Thank you to all of the students who attended the Recycled Glass Mica Vessel class at Kimball Art Center on March 22! What a fun afternoon, and the student work is gorgeous! Read more
Recently, one of our readers, Beverly Frey conducted a series of experiments making bottle glass frit using her kiln and cold water. She shared her results with us on facebook and has generously agreed to share her results in a blog post as well. Read more
Flash back Friday! Here’s a post from the archives that is still pretty entertaining! (Post was first published on 2/8/2010)
One of the things about recycled glass that everyone who uses it knows is, you have to test everything. Twice. And then do it all over again, since your results could have been a fluke and the worst time to realize that is after you’ve spent a very long time on something.
So. In preparation for some cast sculptural work that’s coming up, I decided to do some potmelt (crucible) casting tests. The factors I need to isolate are: glass particle size, aperature size and temperature.
The most obvious way seemed to test three aperature sizes and three glass sizes at the same temperature. This would allow me to isolate one factor at a time. Read more
Well, th e Monday’s keep marching on by don’t they? I have to admit, Monday’s aren’t my favorite, but I’m trying to reframe them as a positive experience! Maybe as a new start in the studio? Meanwhile, you all have questions, and I may have some answers. If you have a question about fusing and slumping recycled glass, send it on over and I’ll see what I can do. (names and some details have been omitted for privacy reasons)
Q: Thank you for your tutorials please can u advise me how I can join cut beer bottle into a wine glass ie what kind of glue or technique can I use to do this?
A: I wish I could! There is one company in the U.S. doing this right now, and their technique is a closely guarded secret. It looks like they use a torchwork technique, but I have no more information than that. Delphi Glass has a fun little plastic bottle stem, which is like a cork with a flat bottom that will seal your bottle neck so it can be used as a wine glass.
Q: I have some glass scraps lying around and was thinking about positioning them in a mold of some description and then heating them with a propane torch until they either slump into the mold are viscous enough for me to push them into the mold with a rod/spatula of some description. Thoughts on the advisability and/or the mechanics of this idea?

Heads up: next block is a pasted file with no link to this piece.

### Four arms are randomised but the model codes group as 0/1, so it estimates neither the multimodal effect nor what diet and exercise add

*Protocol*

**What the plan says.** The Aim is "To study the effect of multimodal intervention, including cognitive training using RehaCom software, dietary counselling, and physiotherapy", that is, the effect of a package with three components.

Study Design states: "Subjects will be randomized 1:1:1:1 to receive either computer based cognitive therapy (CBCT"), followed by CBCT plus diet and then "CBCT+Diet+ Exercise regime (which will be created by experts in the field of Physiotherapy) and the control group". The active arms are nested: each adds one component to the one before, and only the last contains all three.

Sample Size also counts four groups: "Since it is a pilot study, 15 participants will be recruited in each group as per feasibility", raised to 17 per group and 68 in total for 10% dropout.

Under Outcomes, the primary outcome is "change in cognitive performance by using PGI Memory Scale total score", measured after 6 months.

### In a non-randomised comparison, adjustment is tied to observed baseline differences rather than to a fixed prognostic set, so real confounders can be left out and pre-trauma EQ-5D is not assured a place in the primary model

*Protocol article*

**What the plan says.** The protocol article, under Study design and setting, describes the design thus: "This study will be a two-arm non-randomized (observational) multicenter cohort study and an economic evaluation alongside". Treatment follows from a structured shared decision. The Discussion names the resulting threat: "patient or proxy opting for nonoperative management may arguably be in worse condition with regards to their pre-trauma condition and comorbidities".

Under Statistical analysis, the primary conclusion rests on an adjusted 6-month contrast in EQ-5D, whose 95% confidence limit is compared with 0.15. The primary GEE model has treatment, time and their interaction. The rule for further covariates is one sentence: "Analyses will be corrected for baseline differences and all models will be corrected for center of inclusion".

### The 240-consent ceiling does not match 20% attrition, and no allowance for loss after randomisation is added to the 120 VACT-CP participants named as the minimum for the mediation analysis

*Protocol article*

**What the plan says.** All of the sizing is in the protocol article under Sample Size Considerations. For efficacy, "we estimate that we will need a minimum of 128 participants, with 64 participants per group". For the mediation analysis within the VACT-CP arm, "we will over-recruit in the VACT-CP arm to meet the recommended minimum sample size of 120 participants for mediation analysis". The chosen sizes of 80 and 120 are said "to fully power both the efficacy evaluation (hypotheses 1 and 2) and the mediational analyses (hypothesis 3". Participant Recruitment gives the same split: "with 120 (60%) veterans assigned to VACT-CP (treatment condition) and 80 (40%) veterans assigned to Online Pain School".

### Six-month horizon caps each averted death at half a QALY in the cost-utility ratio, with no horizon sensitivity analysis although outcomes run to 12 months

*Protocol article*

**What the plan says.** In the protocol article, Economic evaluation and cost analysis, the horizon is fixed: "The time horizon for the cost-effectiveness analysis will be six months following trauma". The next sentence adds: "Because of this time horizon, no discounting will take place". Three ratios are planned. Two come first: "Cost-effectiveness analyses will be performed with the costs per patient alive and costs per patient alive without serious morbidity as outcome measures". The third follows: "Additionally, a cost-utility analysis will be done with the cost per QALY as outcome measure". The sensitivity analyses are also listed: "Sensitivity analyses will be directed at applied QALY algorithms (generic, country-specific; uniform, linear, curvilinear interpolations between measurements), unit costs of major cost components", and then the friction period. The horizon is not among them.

A: Wow, you’ve certainly given me a lot to think about. Here are my concerns:
- it will be very hard to keep all of the glass the same temperature across the entire mold, so as one section gets hotter, the others will cool very rapidly. Those cooling pieces will thermal shock with determination. I would expect there to be flying bits of quite hot glass.
- I’m worried about the molten glass being pushed or dragged across mold release. Molten glass will quite easily pick up kiln wash and stick, both to the mold, and to the kiln wash.
- Annealing is an issue. As glass cools, internal stresses are created, which must be relieved, typically by cooling the glass back down to room temperature over the course of several hours. Glass that has been improperly annealed (or not at all) tends to crack and be quite brittle.
- mold integrity is also an issue. Ceramic molds don’t like to be thermal shocked either
- and then there’s the kiln wash/mold release. Most kiln washes and mold releases are rated to 1850, some to 2000. Molten glass exceeds that temperature, and will cause the mold release to fail. (this is a problem I see frequently and still haven’t solved)
Now, if you were making small things, like beads, there may be possibilities. I have only taken one bead making class though, so I’d suggest a bit more research before taking that on.
Good luck, it sounds like you live an exciting life!
This photo appeared in a long ago blog post, and a lovely reader asked for a tutorial, so, at long last, here it is! These little dishes are made from float (clear), cobalt and forest green bottle glass. We’ll be doing some small dishes from bottle glass, additional shapes. Read more
Good Morning! Last weeks newsletter brought up a lot of questions about cutting bottles for fusing and a bunch of other stuff too. Let’s get right to it, shall we? (all of the identifying information had been changed to protect privacy. If I’ve posted one of your questions and you would like attribution and a back link, let me know.)
Q: I am sure enjoying your emails and ideas! I have a question: how are you cutting the bottles vertically? Are you using a saw? If so, what kind? I am currently using an actual tile wet saw, and the vertical cuts are difficult–not enough room for the bottle to travel under the blade. Beer bottles (short ones) Work ok in the cut. I am experimenting now with them! Read more
This is a fun asymmetrical bottle glass plate that uses one large bottle. The size is suitable for sushi or crackers and cheese. Read more
Here’s a little kiln carving pattern that will help you remember how lucky you are! I like March, it finally feels like there is an end to winter in sight. Read more
Happily, I got a set of Glassline Paints for Christmas this year and have been doing some playing and experimenting. One possible use that I am very curious about is using paints instead of powder for fossil projects. So, I decided to do some trial firings. Read more
Good Morning! Here in Utah it’s a sunny crisp (cold) winter day, my favorite kind. If I have to have winter, I do like the high desert kind. Today’s question and answer is for educators and anyone else who needs to entertain small persons and would like to use glass to do so. If you have a question, feel free to send it on over, I might even have an answer!
Q: I’ve agreed to do a multi-week artist residency at a local school and I need project ideas STAT! Read more